208 Understanding the Numbers
So, as you can see, the pieces fit together quite logically. The points underlying these pieces can be summarized quite brief ly: 1. First, we saw the need to distinguish between basic, ideal, and currently attainable standards. 2. Second, we saw the wisdom of distinguishing f lexible from static budgets. 3. Third, we noted that our standards are the foundation stones on which these budgets are based. 4. We noted that all cost variances follow one simple formula: Actual Cost less Budgeted Cost equals Standard Cost Variance. 5.
As school administrators, facility planners,
architects and designers make decisions
about furniture for an expansion,
renovation or new construction, one
word summarizes a guiding principle in
helping ensure that the project supports
academic achievement for every student:
Budget challenges, varying class sizes,
teacher shortages, student performance
assessments, and technology-driven
instruction methods represent several of
the many issues facing educational facility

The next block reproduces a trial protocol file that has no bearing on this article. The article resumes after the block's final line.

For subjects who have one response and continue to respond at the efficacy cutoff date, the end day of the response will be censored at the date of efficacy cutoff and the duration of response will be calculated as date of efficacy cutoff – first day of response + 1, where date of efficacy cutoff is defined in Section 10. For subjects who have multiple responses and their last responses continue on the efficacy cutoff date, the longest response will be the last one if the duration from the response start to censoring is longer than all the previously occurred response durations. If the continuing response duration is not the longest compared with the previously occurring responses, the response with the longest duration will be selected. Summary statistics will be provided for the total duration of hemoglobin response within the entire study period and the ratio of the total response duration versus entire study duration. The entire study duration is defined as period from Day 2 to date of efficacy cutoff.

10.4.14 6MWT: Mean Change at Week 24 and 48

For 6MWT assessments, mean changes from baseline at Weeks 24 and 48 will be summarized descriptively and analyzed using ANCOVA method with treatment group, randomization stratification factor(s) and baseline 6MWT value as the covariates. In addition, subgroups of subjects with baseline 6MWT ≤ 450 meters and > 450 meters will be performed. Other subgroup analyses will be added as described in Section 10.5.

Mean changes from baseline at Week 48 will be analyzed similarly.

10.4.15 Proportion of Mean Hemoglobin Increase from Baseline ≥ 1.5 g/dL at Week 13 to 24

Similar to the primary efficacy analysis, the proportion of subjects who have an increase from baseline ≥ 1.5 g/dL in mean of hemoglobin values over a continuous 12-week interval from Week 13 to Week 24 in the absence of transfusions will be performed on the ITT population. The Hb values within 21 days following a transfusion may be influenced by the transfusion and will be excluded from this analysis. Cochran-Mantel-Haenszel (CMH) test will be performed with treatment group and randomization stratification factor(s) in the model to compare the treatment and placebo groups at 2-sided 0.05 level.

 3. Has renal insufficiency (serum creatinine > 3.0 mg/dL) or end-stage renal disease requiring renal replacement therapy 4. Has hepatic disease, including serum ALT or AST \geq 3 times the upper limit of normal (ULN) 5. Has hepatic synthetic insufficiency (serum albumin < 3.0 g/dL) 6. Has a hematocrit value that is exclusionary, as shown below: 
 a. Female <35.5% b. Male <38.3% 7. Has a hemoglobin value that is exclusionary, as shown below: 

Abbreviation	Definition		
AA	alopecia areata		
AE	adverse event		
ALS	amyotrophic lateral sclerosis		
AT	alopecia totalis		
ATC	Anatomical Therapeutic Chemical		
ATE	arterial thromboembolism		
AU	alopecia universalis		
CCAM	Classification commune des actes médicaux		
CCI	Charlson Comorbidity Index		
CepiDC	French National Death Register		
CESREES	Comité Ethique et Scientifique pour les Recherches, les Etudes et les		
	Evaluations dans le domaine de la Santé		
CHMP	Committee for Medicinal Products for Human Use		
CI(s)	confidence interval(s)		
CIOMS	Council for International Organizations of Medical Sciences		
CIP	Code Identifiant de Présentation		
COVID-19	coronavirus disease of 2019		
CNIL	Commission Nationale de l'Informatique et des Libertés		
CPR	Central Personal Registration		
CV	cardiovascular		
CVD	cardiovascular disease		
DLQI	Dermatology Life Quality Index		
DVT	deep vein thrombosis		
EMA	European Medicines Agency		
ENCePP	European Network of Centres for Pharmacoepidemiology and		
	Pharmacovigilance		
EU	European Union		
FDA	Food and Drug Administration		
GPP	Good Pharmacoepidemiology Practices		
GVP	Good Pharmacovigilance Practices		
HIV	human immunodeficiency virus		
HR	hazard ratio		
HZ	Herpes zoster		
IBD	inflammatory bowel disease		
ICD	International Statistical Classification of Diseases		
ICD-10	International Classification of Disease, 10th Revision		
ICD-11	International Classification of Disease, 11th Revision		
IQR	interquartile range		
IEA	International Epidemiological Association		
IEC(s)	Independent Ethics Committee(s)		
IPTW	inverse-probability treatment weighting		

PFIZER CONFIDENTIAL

Learning Systems Inc. (LSI) is the largest online educational provider on complementary alternative
medicine (“CAM”) and Bible content.
Its rich market niche, characterized by corporate clients with large budgets, significant training needs and
receptiveness to new technology, include Healthcare Providers, Academic institutions, Multilevel Network
Marketing and Manufacturing Companies, Alternative Health Industries, Christian Seminaries and Clergy.
In this chapter students will be able to: Describe the concept of decentralization, distinguish between flexible and static budgets, classify variances as being favorable or unfavorable, compute and interpret sales and variable cost volume variances, compute and interpret flexible budget variances, evaluate investment opportunities using the return on investment technique, evaluate investment opportunities using the residual income technique.
(BQ) Chapter 16: Fundamentals of variance of analysis. After completing this chapter you should be able to: Use budgets for performance evaluation; develop and use flexible budgets; compute and interpret the sales activity variance; prepare and use a profit variance analysis; compute and use variable cost variances; compute and use fixed cost variances; from the appendix, understand how to record costs in a standard costing system.
In this chapter, students will be able to understand: Use budgets for performance evaluation; develop and use flexible budgets; compute and interpret the sales activity variance; prepare and use a profit variance analysis; compute and use variable cost variances; compute and use fixed cost variances; from the appendix, understand how to record costs in a standard costing system.